Today’s local elections are being held even as a series of corruption scandals and a worsening economic outlook have taken a toll on the ANC’s popularity. Big ANC losses would risk a shift towards more populist policies ahead of the 2019 national elections, which would further weigh on already poor fundamentals.
South Africa is holding local elections today. Over 200 parties are contesting 8 metropolitan areas, 205 local councils, and 44 municipalities. Results are determined by a mixed system, with some local councilors elected directly and some appointed by their parties. Final results won’t be announced until August 7.
The African National Congress (ANC) was the top party in the last local elections in 2011, winning 7 metropolitan areas and 198 local councils. The main opposition party Democratic Alliance (DA) won 1 metropolitan area and 18 councils in 2011. The newest opposition party Economic Freedom Fighters (EFF) did not contest that 2011 vote, since it was only formed in 2013 by breakaway ANC youth leader Julius Malema.
The most recent Ipsos polls show the ANC with 54% support nationwide, down from 62% it won in the 2014 national elections. That was down from 66% in 2009, and continues a steady erosion of ANC support. If the trend is sustained, the ANC would win less than 60% in 2019, something that has never happened since the end of apartheid. The DA won 22% of the national vote in 2014, while the EFF won 6%.
Looking at the local races themselves, polls suggest the ANC could lose control of the metropolitan areas of Pretoria, Johannesburg, and Port Elizabeth. The DA currently controls one, Cape Town. Both the DA and EFF have said they are open to coalitions with each other but not with the ANC. Today’s elections should show continued gains by these two opposition parties.
If the ANC loses big, then it may swing towards more populist policies in an effort to boost its popularity and stop defections to the EFF. We think any upward pressure on the budget deficits would speed up downgrades from the ratings agencies. Both gross government debt and total external debt rose to more than 50% of GDP this year, and both are seen climbing further in 2017 as the deficits pile up.
The economy is stagnant. GDP growth in 2016 is forecast by the IMF at 0.1%, and seen accelerating modestly to 1% in 2017. GDP contracted -0.2% y/y (-1.2% q/q annualized) in Q1. Unemployment was 26.6% in Q2, near the record high of 26.7% in Q1. The ANC may push for more fiscal stimulus ahead of the 2019 elections in a bid to improve its popularity.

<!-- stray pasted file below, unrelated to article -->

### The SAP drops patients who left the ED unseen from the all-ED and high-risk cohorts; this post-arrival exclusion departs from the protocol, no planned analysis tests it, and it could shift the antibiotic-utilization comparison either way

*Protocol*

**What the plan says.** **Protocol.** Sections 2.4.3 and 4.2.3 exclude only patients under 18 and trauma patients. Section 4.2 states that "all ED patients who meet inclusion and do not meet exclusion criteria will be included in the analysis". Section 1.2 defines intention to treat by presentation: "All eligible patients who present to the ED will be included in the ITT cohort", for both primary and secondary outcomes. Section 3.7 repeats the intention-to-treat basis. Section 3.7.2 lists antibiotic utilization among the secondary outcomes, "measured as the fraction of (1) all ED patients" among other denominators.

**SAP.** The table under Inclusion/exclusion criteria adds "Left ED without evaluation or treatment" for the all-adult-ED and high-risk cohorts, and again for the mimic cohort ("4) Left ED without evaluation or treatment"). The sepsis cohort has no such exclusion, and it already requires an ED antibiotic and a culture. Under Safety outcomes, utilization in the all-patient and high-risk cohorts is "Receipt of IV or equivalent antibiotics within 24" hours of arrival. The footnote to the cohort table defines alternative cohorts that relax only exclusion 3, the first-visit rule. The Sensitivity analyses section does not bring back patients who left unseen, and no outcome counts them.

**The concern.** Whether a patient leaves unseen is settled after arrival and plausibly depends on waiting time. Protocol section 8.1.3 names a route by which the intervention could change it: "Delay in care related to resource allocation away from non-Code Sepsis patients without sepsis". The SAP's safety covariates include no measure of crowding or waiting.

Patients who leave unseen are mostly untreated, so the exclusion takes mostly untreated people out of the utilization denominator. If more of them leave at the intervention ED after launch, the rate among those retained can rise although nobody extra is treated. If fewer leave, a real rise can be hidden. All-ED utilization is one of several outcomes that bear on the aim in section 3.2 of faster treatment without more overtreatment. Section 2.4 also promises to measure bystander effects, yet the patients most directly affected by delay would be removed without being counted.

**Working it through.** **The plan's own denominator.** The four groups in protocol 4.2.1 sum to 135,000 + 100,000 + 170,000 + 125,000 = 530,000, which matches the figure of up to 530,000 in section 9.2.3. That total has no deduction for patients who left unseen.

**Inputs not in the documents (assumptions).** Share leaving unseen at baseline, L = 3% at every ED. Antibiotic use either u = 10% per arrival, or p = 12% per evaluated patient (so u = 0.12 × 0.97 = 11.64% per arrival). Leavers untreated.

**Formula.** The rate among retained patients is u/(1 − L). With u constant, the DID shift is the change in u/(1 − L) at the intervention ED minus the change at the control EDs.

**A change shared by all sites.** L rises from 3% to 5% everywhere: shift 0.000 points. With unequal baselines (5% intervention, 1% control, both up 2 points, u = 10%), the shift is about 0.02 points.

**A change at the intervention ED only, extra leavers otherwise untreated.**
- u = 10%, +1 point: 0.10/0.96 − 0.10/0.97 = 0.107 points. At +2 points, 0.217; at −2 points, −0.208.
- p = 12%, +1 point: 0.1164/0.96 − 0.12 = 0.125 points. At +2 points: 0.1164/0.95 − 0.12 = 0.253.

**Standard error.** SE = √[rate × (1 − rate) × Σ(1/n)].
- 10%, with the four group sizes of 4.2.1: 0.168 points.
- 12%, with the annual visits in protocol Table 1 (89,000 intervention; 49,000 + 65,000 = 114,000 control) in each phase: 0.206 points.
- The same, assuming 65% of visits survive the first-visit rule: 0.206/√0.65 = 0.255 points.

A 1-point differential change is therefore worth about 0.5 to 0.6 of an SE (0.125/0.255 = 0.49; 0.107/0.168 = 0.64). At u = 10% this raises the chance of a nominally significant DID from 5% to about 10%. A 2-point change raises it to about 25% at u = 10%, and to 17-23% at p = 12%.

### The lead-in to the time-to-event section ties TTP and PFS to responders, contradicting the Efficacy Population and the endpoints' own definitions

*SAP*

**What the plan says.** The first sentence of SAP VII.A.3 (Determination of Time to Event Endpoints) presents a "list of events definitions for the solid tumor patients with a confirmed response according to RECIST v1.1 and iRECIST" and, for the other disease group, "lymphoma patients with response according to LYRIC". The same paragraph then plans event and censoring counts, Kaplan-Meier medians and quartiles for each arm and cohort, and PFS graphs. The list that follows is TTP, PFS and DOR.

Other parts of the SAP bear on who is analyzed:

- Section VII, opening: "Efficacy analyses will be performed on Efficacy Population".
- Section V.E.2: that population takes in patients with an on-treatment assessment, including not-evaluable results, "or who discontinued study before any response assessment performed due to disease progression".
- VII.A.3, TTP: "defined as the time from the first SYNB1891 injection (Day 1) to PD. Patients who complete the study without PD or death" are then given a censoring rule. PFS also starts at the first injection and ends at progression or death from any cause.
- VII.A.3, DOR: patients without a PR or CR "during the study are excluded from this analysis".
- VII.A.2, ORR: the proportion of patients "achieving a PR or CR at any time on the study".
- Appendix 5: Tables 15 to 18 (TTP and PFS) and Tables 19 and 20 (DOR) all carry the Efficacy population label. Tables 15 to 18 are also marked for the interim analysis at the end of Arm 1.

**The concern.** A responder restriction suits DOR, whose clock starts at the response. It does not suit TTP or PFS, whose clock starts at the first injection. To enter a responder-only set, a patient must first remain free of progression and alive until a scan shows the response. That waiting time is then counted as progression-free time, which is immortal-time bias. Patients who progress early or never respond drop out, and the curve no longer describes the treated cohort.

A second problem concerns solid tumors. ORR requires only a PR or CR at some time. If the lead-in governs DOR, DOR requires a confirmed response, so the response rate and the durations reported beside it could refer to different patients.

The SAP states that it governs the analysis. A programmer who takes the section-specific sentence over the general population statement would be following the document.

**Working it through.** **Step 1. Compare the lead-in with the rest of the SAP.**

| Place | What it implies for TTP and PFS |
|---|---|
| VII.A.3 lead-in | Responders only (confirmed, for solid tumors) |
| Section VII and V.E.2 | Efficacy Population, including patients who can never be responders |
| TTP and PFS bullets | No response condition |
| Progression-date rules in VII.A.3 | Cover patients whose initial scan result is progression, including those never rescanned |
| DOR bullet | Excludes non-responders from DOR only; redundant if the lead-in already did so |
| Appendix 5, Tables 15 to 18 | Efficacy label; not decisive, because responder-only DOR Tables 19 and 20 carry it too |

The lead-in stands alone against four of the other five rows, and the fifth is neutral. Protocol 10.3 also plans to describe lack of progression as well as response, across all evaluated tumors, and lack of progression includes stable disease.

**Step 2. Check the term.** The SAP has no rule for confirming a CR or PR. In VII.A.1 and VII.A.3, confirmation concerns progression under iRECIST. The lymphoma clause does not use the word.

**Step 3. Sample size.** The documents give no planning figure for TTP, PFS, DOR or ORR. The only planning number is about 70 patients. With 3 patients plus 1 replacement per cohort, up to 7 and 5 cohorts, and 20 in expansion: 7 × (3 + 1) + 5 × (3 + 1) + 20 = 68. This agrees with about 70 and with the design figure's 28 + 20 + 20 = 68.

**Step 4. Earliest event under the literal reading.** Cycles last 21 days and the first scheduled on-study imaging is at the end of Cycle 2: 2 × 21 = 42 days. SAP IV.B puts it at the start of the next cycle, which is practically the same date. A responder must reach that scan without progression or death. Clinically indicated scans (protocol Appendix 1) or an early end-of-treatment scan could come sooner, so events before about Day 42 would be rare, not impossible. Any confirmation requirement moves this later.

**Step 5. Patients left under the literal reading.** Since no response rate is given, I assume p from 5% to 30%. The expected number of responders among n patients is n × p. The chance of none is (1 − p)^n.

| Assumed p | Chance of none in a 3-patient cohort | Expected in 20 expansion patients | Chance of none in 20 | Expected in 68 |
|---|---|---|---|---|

Price pressures are still increasing, with CPI rising 6.3% y/y in June. This is the highest rate since March still above the 3-6% target range. Yet due to the stagnating economy, the central bank has kept rates steady for two straight meetings (May and July) after its last 25 bp hike back in March took the policy rate to the current 7.0%. The central bank next meets September 22, and probably does not want to hike again. A lot can happen between now and then, but we think the ultimate deciding factor then will be the rand.
Fiscal policy has remained surprisingly prudent. Several rounds of fiscal tightening have been seen, but the Finance Ministry fiasco suggests President Zuma is tiring of austerity. Again, a big ANC loss would likely see it swing towards more populist parties, which would boost expenditures and widen the budget deficit.
The external accounts bear watching. The current account gap stood at -5% of GDP in Q1 and has risen three straight quarters, so we see risks of wider than expected deficits ahead. Foreign reserves remained steady, around $46 bln in June. They cover 4 months of import and are only about 1.2 times larger than short-term external debt. This makes South Africa particularly vulnerable to swings in market sentiment and hot money flows.
The rand has outperformed this year after a poor 2015. In 2015, ZAR lost -25% vs. USD. This put it amongst the worst performers ARS (-35%), BRL (-33%), COP (-25%), and RUB (-20%). So far this year, ZAR is up 10.5% YTD and is lagging only the best performer BRL (+21%) and ahead of the next best performers RUB (+10%), CLP (+7.5%), and SGD (+5.7%). Our EM FX model shows the rand to have VERY WEAK fundamentals, so this year’s outperformance doesn’t seem warranted.
USD/ZAR appears to have made a near-term bottom near 13.78 on Monday. Retracement objectives from the post-Brexit drop come in near 14.50 (38%), 14.73 (50%), and 14.95 (62%).
South African equities have generally outperformed. Last year, MSCI South Africa was -2% while MSCI EM was -17%. So far in 2016, MSCI South Africa is +9% YTD and compares to +8.5% YTD for MSCI EM. This outperformance should ebb a bit, as our EM Equity model has South Africa at a VERY UNDERWEIGHT position.
South African bonds have outperformed this year. The yield on 10-year local currency government bonds is about -109 bp YTD. This is behind only Brazil (-450 bp), Indonesia (-182 bp) and Peru (-158 bp). With inflation likely to continue rising and the central bank still in hawkish mode, we think South African bonds will start underperforming.
Our own sovereign ratings model gives South Africa an implied rating of BB/Ba2/BB. This is well below actual ratings of BBB-/Baa2/BBB- and suggests significant downgrade risks. Moody’s Baa2 rating is most out of line, but our base case is that the nation will be downgraded to sub-investment grade by at least one of the agencies by year-end.